This is my first commitment to my blog. I am going to make a monthly list of books you must read. This will have books I’ve just finished reading and I’m going to bully my friends and family into sending me the last memorable book they read. Yes, crowd yourself around those who read (my sister doesn’t, so no point crowding around her). Since Bombay is drowning in rain and sewage, I’m staying indoors and turning into a social recluse (just a little) and getting a truckload of reading done. I settle in with chocolates and cake and occasionally a ludicrously chocolatey hot chocolate. I mean you must get a sugar rush as you start reading something!
Here’s the #ReadingList I’ve compiled for July!
1. Abhijit Dutta; a travel writer
Octavio Paz, In Light of India: “this book has all the intellectual depth needed to get a meaningful understanding of the vastness that is India, but it has none of its weight. In page after page lit with his lyrical prose, Paz glides through centuries and millennia of ancient texts, teasing out insight, inviting reflection. It is not a history book but has more history in it than Guha’s India After Gandhi; it is not a travel book but creates a sense of place more authentic than a Michael Palin or a Colin Thubron; it is not a political book but it has the most frank and unsentimental analysis on the Hindu-Muslim rift in India and its implications. It is not a tome, it is not a pamphlet, it is not a novel, it is not “expat literature”. It is a rare book.
2. Shibani Nayak; a consumer researcher
Diane Setterfield, The Thirteenth Tale: “The Thirteenth Tale- is about a mysterious estate called the Angelfield House and it is an unbelievably gorgeous and yet, creepy and mysterious story. The book is plain magic. In its narrative, in its revelations, its usage of words- the story is just pure wonder. You cannot wait to get to the end of the book to find out what the deal is, but when the book is over (like all good books) there is a BIG sense of loss”.
3. Suvajeet Duttagupta; a photographer
Neil Gaiman, Fragile Things: “The story ‘October in the Chair’ is my favorite from the book. October narrates a story about the bitter life of Runt, who is bullied by his brothers and pitied by his parents. He runs away, befriends the ghost of a boy”.
4. Rohitesh Dutta; a start-up junkie
Trudy Baker and Rachel Jones, Coffee, Tea or Me by Donald Bain: Two lusty flight attendants narrating their experiences from 1967! If you love the humor, you could go back for more. Donald Bain, the author, has three sequels – the Coffee Tea or Me Girls’ Round-the-World Diary (1969), The Coffee Tea or Me Girls Lay It on the Line (1972) and The Coffee Tea or Me Girls Get Away from It All (1974).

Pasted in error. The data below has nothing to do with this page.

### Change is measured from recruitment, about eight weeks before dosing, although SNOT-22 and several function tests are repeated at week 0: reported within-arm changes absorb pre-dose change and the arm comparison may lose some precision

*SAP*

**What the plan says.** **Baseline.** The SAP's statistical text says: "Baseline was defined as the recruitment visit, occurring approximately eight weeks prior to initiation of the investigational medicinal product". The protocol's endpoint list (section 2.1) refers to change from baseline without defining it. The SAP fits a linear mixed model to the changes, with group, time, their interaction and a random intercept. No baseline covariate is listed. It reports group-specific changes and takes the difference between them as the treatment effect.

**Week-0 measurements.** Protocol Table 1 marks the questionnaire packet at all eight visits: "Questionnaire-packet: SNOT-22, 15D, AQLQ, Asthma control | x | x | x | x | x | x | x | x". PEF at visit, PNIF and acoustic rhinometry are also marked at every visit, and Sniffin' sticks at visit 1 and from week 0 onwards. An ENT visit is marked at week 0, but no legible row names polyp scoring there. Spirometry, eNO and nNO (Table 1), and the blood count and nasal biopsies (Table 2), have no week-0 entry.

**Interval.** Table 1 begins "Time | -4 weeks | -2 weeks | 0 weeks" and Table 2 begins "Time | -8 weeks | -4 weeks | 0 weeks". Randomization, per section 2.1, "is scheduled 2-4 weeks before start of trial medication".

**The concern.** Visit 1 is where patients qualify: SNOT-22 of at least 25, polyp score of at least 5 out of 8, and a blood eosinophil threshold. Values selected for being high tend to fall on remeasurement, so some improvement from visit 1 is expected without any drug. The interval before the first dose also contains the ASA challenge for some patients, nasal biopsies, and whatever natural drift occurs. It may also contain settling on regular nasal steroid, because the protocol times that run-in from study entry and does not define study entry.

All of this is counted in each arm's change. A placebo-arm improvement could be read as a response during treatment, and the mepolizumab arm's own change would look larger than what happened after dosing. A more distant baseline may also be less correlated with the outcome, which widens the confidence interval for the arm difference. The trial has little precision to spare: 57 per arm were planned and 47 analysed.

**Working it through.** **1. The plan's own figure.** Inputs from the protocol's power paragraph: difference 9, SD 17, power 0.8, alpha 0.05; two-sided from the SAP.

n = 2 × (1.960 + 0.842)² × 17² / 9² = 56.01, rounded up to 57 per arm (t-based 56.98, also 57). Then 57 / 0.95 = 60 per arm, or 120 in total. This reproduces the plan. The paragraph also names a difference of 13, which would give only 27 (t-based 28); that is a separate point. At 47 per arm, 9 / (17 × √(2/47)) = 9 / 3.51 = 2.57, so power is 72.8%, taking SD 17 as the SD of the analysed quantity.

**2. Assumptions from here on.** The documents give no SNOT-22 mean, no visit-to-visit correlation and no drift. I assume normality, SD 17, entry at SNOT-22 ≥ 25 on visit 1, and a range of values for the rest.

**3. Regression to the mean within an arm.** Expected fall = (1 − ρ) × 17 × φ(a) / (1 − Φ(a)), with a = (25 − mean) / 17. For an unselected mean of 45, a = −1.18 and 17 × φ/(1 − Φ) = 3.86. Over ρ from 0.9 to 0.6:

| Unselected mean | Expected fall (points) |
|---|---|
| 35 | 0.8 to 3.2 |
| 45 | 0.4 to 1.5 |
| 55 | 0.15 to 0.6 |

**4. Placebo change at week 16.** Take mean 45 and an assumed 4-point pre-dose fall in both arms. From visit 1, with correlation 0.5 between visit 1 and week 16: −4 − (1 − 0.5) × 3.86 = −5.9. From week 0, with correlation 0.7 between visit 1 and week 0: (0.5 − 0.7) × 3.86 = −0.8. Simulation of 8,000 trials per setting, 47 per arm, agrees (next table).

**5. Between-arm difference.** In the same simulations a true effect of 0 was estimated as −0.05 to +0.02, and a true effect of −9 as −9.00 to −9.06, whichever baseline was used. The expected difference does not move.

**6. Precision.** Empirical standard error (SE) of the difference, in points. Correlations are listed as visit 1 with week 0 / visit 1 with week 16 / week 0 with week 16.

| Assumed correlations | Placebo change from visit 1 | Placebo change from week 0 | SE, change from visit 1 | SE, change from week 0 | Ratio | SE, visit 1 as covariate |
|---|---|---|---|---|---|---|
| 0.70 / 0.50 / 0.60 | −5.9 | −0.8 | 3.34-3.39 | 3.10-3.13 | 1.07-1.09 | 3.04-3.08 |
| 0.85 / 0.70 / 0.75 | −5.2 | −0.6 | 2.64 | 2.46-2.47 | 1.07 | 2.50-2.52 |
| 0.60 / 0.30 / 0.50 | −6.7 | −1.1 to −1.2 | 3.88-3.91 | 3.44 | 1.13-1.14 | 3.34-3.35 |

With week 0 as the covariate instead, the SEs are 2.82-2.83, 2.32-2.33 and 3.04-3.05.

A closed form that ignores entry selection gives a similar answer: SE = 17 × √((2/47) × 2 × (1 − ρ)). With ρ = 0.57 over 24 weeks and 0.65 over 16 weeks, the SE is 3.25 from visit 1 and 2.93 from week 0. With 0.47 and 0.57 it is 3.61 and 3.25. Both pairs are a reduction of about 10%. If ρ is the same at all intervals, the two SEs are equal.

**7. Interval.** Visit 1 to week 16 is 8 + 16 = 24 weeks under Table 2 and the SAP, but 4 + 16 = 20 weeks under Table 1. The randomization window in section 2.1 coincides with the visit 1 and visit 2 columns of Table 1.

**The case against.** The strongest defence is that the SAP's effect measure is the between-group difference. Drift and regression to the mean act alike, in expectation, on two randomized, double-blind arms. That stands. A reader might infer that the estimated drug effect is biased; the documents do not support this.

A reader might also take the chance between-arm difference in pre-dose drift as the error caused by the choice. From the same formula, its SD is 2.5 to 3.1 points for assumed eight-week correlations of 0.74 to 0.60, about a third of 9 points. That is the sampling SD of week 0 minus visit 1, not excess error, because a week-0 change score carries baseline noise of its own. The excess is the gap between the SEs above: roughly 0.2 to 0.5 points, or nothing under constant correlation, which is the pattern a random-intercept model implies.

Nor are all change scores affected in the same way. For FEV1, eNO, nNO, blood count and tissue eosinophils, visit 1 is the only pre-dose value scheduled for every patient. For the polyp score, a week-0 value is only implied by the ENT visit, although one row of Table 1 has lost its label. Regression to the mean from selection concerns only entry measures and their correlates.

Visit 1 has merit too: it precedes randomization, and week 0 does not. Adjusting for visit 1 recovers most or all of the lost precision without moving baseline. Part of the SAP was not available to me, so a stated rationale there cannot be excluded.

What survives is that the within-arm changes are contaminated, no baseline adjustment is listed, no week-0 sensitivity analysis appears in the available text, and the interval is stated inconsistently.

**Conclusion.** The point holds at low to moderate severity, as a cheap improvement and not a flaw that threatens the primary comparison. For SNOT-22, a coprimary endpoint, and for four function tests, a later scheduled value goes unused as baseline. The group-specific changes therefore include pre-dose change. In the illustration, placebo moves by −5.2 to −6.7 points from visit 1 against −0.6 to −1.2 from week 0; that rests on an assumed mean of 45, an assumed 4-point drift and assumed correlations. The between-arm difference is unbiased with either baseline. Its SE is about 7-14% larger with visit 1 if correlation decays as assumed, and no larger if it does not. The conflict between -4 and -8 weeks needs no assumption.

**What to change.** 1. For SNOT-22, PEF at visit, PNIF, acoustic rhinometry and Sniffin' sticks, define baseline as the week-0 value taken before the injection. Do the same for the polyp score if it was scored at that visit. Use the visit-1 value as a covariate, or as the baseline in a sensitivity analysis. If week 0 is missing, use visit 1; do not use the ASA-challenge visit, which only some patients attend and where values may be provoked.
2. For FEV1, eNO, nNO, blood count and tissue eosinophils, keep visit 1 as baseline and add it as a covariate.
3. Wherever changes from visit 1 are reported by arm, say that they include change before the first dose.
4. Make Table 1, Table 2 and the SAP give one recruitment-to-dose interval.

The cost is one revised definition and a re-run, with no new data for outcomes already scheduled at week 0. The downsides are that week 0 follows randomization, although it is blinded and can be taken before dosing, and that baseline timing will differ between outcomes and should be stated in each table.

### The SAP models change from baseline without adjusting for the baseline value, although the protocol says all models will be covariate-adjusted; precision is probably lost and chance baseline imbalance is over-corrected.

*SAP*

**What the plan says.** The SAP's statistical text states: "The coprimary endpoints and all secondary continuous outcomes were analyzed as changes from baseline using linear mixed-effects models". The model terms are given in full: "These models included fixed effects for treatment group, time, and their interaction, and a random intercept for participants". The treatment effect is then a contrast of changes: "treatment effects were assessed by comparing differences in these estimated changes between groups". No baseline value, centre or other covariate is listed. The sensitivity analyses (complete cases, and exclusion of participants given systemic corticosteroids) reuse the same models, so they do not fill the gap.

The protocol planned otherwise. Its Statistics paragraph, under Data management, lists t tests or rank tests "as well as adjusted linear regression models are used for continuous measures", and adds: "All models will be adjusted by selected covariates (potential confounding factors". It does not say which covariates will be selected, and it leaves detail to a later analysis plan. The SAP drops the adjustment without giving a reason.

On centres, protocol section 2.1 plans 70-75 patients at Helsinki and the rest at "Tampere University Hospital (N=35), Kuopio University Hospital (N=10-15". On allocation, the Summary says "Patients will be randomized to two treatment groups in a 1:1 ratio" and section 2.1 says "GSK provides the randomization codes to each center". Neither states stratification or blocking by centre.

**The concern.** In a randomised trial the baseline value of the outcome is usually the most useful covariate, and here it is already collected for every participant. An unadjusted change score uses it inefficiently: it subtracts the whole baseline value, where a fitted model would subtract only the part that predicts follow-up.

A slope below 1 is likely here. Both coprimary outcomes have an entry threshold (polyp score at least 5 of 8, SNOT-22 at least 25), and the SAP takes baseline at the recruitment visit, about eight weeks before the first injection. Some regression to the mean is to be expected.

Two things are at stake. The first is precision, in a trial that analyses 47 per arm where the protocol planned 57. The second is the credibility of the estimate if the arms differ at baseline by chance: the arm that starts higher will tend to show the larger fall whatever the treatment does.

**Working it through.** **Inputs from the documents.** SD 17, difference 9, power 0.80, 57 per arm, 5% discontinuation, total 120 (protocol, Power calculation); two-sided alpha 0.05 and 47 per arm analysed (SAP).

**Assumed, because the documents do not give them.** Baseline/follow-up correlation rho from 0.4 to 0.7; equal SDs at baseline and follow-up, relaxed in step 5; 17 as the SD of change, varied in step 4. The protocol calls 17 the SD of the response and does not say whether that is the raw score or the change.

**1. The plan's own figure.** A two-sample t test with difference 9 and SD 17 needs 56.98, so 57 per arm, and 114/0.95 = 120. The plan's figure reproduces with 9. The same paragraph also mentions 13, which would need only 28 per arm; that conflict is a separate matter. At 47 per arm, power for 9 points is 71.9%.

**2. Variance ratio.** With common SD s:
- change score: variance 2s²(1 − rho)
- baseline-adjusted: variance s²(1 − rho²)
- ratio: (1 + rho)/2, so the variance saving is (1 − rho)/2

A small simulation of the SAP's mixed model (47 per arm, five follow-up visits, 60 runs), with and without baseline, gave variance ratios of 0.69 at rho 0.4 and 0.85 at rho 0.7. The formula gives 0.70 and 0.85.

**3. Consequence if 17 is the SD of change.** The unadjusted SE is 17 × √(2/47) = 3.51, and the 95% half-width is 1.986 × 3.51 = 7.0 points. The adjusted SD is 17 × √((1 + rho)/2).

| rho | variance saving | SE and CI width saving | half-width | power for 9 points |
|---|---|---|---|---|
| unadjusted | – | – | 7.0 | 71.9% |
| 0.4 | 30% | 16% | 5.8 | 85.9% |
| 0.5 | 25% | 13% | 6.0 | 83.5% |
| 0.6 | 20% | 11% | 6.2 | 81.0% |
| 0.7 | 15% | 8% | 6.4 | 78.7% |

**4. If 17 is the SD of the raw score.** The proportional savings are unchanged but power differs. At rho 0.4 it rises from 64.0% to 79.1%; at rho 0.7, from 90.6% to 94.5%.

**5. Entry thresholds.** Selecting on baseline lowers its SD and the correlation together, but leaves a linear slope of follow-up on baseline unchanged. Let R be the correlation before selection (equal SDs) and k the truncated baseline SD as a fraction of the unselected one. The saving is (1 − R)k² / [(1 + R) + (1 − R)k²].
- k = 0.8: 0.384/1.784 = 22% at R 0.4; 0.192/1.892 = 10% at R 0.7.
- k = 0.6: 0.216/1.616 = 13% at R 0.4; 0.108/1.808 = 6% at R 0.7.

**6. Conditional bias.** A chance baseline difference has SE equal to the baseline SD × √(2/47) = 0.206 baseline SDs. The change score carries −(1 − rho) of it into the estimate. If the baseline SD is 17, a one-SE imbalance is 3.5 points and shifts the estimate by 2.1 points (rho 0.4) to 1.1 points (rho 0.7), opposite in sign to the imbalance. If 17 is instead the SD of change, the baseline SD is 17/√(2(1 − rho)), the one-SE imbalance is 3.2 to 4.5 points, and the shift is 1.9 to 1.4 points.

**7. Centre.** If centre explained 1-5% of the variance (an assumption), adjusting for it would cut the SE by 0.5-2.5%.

5. Samarpita Mukherjee; an avid reader and book lover friend from Twitter
2000 Years of Indian Women’s Writing edited by Annie Zaidi: “The book is divided into section – based on the era and the genre – covering both prose and verses. An extremely interesting read, what was delightful was that I kept going through the index and picking (and re-picking) the author/poet I’d want to read, and read to my heart’s content”. 6. Varun Rana; a fashion features editor
John Man, Mongol Empire: Genghis Khan, his heirs and the founding of modern China and the book has pictures too!
7. Abhik Bhattacherji; blogger at seventhbreakfast.com
Paul Theroux, A dead hand: A crime in Calcutta: “A travel writer with writer’s block, a dead boy in a cheap hotel, philanthropy and a very dark and eerie narrative of obsession and need, set in Calcutta”.
Neil Gaiman, Trigger Warnings: “Bizarre, creepy, spooky and really unputdownable”.
8. Rahil Bose; my 5-year-old cousin
Enid Blyton, Mr. Meddles: If you have any children around you, quickly read them some Mr. Meddle. If you’ve forgotten about Mr. Meddle, please do yourself a favor and go re-read one right away!
9. Suchitra Guha; the perfect aunt
Amitav Ghosh, Flood of Fire: “the research and narrative are brilliant and after Sea of Poppies and River of Smoke, I eagerly began reading this”.
10. Rishabh Gupta; an entrepreneur
Peter Theil, Zero to One: Notes on Startups, or How to Build the Future: Rishabh recommends this for all working or aspiring entrepreneurs because it has a unique perspective on what people assume to be the truth. Go read it if you want a contrarian point of view.
11. Shaoli Rudra: a murder-mystery lover
James Patterson, NYPD Red: “Pure vacation reading, can be read in two hours, by the pool, with a cocktail in hand”.
What did you read last? What did you think about it? Do let me know by sending me an email on firstname.lastname@example.org or on twitter @abhikbee oh! do let me know if you’ve read any from this list!
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